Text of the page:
Given all this, the US strike does nothing so much as complicate an already explosive situation. The loudest cheerleader of Trump’s action last week was Israeli Prime Minister Binyamin Netanyahu, who has been especially concerned as Iran and its ally Hezbollah benefit from their tactical military alliance with Russia to prop up the Syrian regime. But whatever advantages some may see in the recent US stand against Assad, it makes it even less likely that a stable postwar order can be achieved.

As my own trip to northern Iraq and northern Syria last month revealed, even as the international coalition makes major gains against the Islamic State, the region’s crises are multiplying. Worse, they are also, increasingly, intersecting, sucking in outside powers with a centripetal force that has proved impossible to withstand. [Continue reading…]

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With a show of Stars and Stripes, U.S. forces in Syria try to keep warring allies apart

The Washington Post reports: The U.S. military is getting drawn into a deepening struggle for control over areas liberated from the Islamic State that risks prolonging American involvement in wars in Syria and Iraq long after the militants are defeated.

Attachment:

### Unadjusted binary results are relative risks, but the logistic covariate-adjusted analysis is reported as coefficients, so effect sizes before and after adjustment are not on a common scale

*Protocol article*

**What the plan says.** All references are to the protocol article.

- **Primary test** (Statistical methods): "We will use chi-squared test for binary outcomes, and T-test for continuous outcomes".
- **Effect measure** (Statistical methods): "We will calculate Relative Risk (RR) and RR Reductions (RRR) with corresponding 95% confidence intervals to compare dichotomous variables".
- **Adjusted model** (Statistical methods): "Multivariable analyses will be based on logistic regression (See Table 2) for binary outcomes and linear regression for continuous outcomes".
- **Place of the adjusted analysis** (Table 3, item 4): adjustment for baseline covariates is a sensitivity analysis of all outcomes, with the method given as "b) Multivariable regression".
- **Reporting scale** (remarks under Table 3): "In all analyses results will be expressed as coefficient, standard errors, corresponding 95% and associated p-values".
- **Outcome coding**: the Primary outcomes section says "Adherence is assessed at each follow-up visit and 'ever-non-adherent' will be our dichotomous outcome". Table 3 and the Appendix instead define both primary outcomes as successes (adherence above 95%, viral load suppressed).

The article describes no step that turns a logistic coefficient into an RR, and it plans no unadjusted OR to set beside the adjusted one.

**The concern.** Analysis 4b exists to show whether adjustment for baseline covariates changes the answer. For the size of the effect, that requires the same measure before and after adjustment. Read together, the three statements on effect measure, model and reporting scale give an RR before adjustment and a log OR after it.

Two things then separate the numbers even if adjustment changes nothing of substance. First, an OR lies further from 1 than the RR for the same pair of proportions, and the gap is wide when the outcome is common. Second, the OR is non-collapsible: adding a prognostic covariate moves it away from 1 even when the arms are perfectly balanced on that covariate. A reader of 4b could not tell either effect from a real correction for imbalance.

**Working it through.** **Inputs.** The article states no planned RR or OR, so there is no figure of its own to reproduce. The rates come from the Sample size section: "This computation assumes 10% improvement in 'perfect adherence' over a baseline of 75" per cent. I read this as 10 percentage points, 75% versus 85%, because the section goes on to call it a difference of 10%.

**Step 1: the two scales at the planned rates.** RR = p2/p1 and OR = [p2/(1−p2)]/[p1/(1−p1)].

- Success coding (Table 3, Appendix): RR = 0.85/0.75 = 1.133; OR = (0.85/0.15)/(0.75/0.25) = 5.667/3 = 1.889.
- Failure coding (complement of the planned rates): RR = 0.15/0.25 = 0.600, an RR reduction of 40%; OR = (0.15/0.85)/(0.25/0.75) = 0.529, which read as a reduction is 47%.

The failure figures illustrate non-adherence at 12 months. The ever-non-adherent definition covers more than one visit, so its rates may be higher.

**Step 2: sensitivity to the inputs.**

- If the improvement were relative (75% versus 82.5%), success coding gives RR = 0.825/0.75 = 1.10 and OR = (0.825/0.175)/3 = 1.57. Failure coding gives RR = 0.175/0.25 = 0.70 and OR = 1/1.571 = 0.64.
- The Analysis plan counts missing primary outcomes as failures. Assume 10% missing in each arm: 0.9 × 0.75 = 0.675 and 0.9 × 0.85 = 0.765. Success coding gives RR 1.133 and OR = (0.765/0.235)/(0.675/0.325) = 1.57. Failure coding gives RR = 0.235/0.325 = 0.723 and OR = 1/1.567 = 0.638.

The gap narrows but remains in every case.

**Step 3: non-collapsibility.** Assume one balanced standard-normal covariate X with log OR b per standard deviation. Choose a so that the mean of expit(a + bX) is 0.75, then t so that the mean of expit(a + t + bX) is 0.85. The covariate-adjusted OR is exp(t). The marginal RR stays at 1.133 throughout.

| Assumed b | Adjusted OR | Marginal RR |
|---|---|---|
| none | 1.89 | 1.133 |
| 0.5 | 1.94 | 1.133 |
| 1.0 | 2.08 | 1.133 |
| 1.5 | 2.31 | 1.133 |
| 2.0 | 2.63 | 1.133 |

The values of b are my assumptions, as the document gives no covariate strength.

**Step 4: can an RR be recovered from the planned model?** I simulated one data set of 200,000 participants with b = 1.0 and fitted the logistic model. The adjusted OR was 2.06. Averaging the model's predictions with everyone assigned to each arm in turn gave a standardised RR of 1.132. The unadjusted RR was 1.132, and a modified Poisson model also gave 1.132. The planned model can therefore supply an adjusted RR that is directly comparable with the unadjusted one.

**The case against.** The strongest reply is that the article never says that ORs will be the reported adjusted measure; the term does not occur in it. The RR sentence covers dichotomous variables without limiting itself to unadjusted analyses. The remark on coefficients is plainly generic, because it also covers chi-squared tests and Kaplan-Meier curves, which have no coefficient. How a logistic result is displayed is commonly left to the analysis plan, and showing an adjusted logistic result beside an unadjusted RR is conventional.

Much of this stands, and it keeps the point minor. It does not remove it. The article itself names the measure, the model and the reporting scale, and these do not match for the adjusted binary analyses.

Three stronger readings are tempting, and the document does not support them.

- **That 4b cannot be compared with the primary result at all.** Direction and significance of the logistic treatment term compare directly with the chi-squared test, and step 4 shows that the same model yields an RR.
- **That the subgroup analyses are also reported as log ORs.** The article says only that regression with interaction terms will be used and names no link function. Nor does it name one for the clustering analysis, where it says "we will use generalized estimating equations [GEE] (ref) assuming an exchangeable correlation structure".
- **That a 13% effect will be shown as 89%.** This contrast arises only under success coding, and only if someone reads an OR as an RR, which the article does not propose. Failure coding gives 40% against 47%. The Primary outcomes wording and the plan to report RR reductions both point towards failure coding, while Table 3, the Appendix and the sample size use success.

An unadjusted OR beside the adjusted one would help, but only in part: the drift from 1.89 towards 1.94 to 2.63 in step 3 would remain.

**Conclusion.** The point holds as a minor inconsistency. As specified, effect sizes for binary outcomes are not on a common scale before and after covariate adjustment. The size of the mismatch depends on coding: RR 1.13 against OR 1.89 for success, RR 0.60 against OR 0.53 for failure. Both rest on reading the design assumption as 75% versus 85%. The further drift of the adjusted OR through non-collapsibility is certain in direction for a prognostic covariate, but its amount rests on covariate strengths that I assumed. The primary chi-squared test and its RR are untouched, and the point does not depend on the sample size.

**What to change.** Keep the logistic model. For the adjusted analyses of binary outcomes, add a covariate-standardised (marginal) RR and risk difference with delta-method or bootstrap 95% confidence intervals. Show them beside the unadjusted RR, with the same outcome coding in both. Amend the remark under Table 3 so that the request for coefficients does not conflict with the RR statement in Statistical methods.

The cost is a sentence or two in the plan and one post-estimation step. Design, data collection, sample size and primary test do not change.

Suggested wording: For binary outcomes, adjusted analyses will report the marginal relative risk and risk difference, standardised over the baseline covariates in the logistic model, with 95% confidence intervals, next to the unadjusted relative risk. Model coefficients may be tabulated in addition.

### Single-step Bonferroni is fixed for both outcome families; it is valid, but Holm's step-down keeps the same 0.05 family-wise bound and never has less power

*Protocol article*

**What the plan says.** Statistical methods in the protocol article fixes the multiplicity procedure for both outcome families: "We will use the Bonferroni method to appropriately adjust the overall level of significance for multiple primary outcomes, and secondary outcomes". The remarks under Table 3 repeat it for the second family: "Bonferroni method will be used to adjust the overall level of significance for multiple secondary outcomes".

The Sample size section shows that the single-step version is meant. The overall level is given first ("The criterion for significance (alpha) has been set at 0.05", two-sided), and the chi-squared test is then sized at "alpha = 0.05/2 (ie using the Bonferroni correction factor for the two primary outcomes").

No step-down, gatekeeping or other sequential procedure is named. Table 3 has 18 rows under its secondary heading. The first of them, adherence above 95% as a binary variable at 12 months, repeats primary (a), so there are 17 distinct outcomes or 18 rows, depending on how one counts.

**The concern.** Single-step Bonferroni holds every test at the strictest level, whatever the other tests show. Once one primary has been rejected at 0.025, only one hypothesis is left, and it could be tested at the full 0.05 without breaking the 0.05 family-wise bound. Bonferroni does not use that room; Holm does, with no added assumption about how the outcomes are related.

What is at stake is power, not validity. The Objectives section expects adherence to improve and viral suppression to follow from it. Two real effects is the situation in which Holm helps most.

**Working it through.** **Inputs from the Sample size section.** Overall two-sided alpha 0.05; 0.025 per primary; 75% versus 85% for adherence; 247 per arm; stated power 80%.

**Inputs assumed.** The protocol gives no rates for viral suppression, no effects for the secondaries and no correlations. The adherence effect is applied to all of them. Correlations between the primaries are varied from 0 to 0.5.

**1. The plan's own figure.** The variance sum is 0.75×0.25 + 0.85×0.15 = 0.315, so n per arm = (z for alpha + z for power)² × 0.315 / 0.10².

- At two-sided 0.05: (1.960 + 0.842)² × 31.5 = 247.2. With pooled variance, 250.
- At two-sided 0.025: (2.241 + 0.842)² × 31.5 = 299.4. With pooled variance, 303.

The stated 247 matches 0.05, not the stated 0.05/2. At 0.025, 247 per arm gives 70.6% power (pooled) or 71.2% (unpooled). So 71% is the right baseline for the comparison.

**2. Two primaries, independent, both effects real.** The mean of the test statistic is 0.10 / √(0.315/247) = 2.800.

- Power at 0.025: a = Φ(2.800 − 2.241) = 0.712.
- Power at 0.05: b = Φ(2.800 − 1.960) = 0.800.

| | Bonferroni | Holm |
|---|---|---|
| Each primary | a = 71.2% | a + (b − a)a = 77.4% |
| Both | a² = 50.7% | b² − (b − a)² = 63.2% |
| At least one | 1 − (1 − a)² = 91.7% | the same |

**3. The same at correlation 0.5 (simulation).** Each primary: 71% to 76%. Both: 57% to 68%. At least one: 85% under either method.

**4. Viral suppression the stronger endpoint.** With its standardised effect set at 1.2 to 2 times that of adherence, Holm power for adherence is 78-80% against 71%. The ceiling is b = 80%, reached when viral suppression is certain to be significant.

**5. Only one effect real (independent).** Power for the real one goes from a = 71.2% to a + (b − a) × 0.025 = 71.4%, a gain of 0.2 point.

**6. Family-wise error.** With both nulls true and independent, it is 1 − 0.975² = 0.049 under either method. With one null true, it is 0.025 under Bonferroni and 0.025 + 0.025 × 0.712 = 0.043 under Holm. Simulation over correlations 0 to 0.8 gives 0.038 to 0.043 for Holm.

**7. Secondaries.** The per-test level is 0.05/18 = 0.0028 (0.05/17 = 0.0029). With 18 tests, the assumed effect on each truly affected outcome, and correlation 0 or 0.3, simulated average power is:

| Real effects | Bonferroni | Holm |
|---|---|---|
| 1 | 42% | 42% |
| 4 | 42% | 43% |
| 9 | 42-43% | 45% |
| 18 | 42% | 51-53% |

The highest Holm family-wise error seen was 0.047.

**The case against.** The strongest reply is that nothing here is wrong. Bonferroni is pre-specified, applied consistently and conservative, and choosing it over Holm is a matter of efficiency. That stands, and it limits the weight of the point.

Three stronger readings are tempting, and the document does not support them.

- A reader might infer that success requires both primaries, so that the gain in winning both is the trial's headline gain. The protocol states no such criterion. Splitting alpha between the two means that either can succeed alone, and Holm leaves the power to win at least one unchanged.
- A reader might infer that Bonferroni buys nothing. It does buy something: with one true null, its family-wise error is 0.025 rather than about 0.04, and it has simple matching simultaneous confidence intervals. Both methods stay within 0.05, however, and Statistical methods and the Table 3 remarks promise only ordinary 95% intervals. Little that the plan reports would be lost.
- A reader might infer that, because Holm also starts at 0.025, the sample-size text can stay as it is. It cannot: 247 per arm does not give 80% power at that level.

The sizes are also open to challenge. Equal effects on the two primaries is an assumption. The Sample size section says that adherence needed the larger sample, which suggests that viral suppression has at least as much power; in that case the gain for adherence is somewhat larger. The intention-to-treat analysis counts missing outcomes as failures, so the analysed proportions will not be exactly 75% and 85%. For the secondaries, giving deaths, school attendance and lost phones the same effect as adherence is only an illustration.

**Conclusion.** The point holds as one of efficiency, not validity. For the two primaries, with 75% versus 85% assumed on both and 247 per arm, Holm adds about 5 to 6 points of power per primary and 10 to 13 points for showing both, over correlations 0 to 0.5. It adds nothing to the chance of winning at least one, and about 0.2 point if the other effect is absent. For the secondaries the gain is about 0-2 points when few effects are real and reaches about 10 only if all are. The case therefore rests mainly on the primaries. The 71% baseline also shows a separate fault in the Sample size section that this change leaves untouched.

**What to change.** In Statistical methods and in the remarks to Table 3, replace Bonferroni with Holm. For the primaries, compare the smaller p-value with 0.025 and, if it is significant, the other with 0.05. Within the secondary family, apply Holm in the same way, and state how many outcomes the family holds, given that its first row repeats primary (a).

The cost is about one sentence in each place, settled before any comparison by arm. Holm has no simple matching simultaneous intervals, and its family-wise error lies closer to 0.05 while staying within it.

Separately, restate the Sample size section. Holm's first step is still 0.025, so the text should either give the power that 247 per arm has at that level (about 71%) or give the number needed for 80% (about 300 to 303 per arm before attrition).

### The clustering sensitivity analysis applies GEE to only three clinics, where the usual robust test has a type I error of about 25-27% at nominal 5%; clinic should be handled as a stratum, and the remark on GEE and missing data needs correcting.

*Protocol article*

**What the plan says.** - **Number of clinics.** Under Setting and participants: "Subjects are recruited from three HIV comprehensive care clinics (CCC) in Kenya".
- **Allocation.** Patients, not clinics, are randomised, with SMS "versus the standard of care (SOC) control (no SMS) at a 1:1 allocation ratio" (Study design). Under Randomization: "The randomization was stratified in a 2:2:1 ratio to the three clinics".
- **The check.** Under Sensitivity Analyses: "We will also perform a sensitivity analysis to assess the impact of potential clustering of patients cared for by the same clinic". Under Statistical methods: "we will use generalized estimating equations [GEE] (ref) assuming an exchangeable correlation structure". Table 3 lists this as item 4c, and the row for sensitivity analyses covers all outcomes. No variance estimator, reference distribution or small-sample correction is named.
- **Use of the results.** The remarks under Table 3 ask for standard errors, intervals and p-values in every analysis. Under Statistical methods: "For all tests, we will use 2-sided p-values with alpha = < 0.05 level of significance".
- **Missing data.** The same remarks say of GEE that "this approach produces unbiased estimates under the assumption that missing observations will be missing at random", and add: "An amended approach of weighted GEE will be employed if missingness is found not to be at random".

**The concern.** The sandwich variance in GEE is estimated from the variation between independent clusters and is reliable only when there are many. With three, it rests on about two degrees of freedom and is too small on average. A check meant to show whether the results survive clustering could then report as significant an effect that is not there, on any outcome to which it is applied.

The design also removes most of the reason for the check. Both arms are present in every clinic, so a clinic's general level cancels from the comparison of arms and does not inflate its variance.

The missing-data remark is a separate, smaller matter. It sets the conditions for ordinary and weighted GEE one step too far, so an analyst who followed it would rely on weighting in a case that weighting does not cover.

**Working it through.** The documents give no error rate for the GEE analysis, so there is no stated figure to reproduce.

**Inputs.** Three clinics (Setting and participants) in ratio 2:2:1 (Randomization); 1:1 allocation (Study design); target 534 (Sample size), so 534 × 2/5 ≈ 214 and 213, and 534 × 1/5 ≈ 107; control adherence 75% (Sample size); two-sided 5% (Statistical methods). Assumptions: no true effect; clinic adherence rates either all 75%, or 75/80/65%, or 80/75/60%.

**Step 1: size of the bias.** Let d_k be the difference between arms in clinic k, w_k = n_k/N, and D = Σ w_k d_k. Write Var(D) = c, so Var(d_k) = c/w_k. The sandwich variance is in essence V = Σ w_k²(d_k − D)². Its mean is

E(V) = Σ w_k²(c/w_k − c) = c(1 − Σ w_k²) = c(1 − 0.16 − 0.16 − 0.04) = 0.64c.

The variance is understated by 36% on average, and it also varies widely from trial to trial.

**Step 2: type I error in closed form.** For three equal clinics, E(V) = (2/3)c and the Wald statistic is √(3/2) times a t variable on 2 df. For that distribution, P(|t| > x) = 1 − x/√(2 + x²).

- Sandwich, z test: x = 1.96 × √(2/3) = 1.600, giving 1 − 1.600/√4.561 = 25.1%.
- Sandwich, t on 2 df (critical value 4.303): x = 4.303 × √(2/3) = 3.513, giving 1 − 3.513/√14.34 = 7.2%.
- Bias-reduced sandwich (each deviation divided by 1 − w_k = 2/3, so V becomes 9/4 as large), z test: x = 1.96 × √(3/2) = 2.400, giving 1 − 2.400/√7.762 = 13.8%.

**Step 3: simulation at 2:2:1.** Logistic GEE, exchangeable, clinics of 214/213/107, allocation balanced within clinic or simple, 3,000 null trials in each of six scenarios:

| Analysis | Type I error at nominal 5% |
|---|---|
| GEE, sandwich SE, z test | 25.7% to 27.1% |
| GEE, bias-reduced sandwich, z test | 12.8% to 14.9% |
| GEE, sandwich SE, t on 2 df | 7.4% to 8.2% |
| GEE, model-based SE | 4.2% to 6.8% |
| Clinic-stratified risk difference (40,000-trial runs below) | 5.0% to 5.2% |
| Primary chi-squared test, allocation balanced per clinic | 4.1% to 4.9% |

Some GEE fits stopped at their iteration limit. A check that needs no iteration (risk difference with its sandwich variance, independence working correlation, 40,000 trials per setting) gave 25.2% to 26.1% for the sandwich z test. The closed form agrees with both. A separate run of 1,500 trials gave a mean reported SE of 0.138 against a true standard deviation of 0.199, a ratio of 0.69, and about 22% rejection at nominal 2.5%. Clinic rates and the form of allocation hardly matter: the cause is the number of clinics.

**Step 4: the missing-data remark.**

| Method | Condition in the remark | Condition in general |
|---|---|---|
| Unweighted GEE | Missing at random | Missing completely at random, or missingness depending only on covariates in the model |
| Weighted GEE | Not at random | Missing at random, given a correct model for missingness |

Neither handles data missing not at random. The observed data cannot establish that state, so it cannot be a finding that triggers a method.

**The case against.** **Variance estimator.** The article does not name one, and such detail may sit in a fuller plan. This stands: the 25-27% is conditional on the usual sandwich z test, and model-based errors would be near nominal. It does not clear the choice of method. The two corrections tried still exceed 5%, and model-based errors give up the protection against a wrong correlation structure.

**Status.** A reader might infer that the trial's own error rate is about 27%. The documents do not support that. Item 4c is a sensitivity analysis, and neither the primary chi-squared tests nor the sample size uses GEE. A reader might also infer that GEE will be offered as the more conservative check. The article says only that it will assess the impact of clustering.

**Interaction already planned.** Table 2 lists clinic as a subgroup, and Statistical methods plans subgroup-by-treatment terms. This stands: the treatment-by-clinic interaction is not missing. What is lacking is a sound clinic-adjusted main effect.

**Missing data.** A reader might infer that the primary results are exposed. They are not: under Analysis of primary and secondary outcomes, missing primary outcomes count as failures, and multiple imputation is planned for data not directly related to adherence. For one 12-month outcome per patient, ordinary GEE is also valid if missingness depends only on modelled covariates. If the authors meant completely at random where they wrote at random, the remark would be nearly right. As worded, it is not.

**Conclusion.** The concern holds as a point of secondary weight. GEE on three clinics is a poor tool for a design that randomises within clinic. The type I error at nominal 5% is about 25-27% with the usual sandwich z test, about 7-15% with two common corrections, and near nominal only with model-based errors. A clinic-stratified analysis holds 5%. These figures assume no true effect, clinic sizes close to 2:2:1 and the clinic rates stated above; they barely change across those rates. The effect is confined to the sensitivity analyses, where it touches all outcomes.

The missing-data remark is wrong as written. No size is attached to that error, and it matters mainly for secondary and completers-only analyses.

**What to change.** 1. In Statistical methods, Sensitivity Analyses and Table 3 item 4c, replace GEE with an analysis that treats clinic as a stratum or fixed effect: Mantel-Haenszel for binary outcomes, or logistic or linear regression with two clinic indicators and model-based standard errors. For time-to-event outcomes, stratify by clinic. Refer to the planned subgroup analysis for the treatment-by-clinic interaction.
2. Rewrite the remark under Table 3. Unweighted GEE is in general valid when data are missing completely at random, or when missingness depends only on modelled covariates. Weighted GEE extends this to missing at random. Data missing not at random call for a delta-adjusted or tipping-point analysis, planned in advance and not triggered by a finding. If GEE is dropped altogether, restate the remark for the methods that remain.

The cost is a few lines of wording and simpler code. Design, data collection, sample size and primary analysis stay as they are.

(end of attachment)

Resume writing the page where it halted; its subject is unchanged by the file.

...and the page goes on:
In their first diversion from the task of fighting the Islamic State since the U.S. military’s involvement began in 2014, U.S. troops dispatched to Syria have headed in recent days to the northern town of Manbij, 85 miles northwest of the extremists’ capital, Raqqa, to protect their Kurdish and Arab allies against a threatened assault by other U.S. allies in a Turkish-backed force.

Russian troops have also shown up in Manbij under a separate deal that was negotiated without the input of the United States, according to U.S. officials. Under the deal, Syrian troops are to be deployed in the area, also in some form of peacekeeping role, setting up what is effectively a scramble by the armies of four nations to carve up a collection of mostly empty villages in a remote corner of Syria. [Continue reading…]

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U.S. military aid is fueling big ambitions for Syria’s leftist Kurdish militia

The Washington Post reports: In a former high school classroom in this northeastern Syrian town, about 250 Arab recruits for the U.S.-backed war against the Islamic State were being prepped by Kurdish instructors to receive military training from American troops.

Most of the recruits were from villages surrounding the Islamic State’s self-proclaimed capital of Raqqa, and the expectation is that they will be deployed to the battle for the predominantly Arab city, which is now the main target of the U.S. military effort in Syria.